1:49pm

Mon October 1, 2012
All Tech Considered

Cloud Computing Saves Health Care Industry Time And Money

Originally published on Tue October 16, 2012 3:36 pm

The cloud's vast computing power is making it easier and less expensive for companies and clinicians to discover new drugs and medical treatments. Analyzing data that used to take years and tens of millions of dollars can now be done for a fraction of that amount.

Most of us know Amazon as the world's largest online retailer. But its cloud computing business is booming too.

Companies can rent massive computer resources by the hour, and the cost is relatively little. The ability to analyze vast amounts of data in this way is changing lots of industries — including health care.

Dr. Michael Cunningham is doing rounds at Seattle Children's Hospital. As medical director of the hospital's Craniofacial Center, he sees young patients whose skulls have fused prematurely.

"The biggest obvious consequence of having craniosynostosis is that your head shape gets very abnormal and it increases the pressure inside the skull, having potential to damage the brain," Cunningham says.

The disease seems to be caused by an abnormality in the way bone cells communicate, but Cunningham wanted much more information. And researchers, working with a huge amount of data stored in the cloud, were able to identify patients whose cells looked similar.

"It's the first thing that's ever been found that really gives us a clue as to where to look in terms of underlying cause," Cunningham says.

That should help in coming up with better treatments.

Aided by cloud computing, researchers crunched, analyzed and sequenced massive amounts of information — something Cunningham could not have done on his own. It would have been far too expensive and taken too long.

Work like this is going on at Google, Microsoft and other places too, but Amazon is the leader.

Think of the cloud as a giant warehouse full of computers of all sizes and shapes. Matt Wood, head of scientific and technical computing at Amazon Web Services, says pharmaceutical companies are saving money by renting only the computing power they need, and paying for it by the hour.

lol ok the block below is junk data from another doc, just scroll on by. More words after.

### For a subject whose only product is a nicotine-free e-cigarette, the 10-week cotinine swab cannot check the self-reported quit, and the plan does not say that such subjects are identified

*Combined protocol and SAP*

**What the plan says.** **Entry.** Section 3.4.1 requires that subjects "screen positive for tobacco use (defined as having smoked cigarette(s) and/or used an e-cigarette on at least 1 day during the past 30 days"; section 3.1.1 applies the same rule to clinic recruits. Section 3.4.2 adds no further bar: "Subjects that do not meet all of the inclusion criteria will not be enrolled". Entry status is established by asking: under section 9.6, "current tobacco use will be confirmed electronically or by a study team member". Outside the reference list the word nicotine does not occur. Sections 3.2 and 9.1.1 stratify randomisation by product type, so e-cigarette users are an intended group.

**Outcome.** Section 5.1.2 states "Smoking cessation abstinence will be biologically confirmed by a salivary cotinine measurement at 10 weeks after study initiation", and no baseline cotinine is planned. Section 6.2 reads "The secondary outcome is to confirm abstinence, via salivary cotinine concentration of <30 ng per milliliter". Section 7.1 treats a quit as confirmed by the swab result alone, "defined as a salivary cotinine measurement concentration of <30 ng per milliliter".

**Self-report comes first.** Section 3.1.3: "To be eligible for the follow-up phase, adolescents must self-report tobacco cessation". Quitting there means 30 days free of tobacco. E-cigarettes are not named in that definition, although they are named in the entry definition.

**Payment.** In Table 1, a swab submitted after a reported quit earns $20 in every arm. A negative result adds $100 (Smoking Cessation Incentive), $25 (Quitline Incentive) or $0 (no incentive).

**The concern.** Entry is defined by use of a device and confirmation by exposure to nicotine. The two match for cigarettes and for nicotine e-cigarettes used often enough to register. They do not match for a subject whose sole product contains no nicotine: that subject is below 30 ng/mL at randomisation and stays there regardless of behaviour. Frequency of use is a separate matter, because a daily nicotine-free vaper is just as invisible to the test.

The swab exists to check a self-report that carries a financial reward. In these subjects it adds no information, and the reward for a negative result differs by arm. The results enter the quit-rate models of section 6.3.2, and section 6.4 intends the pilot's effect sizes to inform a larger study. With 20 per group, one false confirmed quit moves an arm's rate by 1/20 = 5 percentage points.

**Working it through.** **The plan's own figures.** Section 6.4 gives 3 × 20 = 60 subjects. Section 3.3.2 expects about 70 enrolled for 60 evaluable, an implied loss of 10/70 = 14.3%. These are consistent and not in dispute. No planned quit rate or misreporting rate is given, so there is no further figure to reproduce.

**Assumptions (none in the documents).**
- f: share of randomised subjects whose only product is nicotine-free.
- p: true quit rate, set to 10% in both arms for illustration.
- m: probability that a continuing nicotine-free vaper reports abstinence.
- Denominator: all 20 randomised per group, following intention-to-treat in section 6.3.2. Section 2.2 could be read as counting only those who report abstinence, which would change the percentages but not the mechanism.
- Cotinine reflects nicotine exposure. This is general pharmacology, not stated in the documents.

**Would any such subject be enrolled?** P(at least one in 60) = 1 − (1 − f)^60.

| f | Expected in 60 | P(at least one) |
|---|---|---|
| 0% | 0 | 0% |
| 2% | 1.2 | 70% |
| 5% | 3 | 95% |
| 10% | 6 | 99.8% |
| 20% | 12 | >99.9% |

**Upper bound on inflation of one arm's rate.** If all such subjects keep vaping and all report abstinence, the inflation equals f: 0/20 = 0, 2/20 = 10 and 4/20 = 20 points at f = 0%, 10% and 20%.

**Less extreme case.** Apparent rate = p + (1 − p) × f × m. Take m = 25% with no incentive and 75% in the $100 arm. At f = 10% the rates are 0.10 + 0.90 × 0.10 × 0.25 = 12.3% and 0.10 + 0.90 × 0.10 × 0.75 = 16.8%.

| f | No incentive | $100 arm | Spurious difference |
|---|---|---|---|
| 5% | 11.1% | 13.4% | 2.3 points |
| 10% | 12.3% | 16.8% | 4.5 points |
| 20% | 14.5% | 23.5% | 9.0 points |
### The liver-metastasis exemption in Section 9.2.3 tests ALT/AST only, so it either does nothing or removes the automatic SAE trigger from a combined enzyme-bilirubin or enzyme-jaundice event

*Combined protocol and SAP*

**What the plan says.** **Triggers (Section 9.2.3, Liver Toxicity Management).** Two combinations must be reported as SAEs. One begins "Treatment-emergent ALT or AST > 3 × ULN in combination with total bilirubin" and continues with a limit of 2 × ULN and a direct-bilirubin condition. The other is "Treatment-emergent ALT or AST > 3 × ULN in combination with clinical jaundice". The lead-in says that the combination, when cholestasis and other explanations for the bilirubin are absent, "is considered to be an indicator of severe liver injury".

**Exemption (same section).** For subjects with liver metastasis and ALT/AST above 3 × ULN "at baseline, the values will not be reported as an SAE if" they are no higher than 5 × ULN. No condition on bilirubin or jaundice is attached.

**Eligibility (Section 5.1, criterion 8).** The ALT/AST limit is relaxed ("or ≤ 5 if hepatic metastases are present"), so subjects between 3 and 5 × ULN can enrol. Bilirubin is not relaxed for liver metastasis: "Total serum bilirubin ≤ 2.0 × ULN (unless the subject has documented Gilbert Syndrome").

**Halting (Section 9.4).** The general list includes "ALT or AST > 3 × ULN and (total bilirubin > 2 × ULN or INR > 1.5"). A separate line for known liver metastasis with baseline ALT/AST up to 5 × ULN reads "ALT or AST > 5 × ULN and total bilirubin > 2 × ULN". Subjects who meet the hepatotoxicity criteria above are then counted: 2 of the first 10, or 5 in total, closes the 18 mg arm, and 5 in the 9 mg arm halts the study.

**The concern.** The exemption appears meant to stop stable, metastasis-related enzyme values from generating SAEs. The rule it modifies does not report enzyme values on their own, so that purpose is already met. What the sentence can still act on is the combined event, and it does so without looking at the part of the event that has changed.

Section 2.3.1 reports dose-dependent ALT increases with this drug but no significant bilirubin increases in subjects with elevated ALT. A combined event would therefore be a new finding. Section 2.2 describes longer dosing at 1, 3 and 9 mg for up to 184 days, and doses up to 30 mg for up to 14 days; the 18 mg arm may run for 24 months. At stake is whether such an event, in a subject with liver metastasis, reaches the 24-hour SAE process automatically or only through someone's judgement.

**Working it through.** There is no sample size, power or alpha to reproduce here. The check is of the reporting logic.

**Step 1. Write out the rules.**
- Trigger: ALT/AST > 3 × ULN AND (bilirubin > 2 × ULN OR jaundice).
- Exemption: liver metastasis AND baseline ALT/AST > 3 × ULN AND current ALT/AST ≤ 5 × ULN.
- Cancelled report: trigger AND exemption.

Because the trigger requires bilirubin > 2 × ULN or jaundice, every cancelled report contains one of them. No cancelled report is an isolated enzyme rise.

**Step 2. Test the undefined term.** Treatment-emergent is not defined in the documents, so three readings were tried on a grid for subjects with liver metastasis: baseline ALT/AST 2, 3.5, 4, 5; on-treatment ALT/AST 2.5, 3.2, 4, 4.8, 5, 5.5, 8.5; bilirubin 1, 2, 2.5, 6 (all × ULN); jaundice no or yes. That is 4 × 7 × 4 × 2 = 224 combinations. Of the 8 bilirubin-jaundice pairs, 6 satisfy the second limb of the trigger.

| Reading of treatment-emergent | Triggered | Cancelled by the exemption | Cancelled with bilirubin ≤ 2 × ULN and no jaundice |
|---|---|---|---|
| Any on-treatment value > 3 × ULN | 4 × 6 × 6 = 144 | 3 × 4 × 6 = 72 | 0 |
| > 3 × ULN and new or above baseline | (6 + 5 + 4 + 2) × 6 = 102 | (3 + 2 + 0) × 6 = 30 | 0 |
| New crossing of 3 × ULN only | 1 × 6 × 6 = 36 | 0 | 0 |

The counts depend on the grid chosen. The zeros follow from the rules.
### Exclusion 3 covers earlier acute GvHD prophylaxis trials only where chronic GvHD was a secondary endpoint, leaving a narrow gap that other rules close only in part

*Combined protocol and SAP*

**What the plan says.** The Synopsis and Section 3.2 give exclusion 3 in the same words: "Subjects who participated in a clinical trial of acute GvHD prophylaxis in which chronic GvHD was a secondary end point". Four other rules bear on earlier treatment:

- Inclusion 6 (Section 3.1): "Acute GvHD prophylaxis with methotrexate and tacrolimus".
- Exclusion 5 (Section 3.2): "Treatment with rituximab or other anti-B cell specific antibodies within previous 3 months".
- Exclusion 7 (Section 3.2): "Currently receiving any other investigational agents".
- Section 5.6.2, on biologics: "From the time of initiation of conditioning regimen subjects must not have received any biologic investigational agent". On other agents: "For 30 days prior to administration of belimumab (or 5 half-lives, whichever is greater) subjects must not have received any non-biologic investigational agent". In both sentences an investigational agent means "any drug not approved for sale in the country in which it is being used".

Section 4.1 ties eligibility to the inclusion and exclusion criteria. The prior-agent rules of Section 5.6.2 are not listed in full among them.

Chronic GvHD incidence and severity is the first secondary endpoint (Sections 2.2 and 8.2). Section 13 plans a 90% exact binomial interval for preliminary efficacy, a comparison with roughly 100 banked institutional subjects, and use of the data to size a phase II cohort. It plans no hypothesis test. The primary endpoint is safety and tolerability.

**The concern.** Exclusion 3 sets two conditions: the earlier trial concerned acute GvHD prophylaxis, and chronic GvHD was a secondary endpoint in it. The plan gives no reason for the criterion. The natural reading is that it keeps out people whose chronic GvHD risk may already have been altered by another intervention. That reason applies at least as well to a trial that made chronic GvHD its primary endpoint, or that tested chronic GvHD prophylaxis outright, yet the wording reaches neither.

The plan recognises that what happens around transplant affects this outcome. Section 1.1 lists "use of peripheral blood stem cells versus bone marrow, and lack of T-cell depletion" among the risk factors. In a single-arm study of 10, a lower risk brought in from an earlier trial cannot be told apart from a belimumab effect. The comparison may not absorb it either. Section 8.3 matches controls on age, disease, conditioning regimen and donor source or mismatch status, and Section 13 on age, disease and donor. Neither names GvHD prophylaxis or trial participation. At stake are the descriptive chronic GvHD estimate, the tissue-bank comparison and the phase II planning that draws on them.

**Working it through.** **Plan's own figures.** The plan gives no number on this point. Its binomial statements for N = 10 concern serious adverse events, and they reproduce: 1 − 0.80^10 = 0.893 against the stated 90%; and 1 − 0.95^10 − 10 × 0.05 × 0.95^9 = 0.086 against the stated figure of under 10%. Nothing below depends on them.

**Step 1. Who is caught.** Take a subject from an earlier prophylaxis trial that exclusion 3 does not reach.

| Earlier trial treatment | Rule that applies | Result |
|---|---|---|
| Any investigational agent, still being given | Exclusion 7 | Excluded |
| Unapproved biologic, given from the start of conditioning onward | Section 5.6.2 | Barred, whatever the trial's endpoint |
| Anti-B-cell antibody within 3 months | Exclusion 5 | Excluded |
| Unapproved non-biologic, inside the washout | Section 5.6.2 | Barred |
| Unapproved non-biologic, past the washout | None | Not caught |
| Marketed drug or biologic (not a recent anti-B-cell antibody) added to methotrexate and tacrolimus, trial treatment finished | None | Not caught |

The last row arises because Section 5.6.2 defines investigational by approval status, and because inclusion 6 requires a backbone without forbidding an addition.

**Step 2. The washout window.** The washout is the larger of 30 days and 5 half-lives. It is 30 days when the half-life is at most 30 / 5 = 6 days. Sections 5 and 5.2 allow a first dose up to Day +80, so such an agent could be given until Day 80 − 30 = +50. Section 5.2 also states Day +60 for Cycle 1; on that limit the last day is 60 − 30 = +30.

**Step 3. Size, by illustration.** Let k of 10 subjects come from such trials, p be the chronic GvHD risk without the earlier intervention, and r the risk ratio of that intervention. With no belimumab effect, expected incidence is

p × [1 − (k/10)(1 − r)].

"We have customers that are running very large-scale drug discovery pipelines," Wood says.

One customer, for example, wanted to run a virtual screening of 21 million chemical compounds.

"So you can imagine 50,000 laptops running this experiment. They didn't have to buy or provision or manage or cool or power any of those laptops, or set them up. They could just provision what they needed at a scale that they needed it," Wood says.

The entire experiment took about three hours, and the cost was less than $15,000. In contrast, Wood says, if the company had tried to do this in-house, it would have had to spend millions on computers, and the job might have taken years to complete.

"So it really is transformative in the way that it can accelerate the drug discovery process, in the way that it can accelerate the scientific discovery process," Wood says.

Forrester Research analyst James Staten says cloud computing is gaining wide appeal in the drug industry.

"Nearly every pharmaceutical company we speak to, at least in the [research and development] part of their business, is doing this," Staten says. "Given the economic change that this creates for them, it's extremely attractive."

What's more, when information is stored on the cloud, it's easier for researchers to collaborate. Dr. Stephen Friend, president of nonprofit Sage Bionetworks, says that even rival pharmaceutical firms have an incentive to share ideas and information.

"They're trying to develop their drugs for lower cost, and so pharmaceutical companies love the de-risking that occurs by having much of the data be available for everyone to look at," Friend says.

Already, consumers are reaping direct benefits from cloud computing. Staten points to the company Pathwork Diagnostics, which has put a huge amount of information about cancer tissue in the cloud to speed up diagnoses.

"If a new tissue sample is submitted to them from a doctor who doesn't know what kind of cancer it is, they can put that single sample into their database on the cloud and, within less than a day, come back with a high-probability diagnosis of what kind of cancer that tissue sample is," Staten says.

And that would help a doctor decide on the most appropriate treatment.

Amazon won't say how much revenue it makes from cloud computing. But estimates put the number at about $1 billion per year, and it's growing quickly. Indeed, the company's cloud services may ultimately eclipse Amazon's retail sales.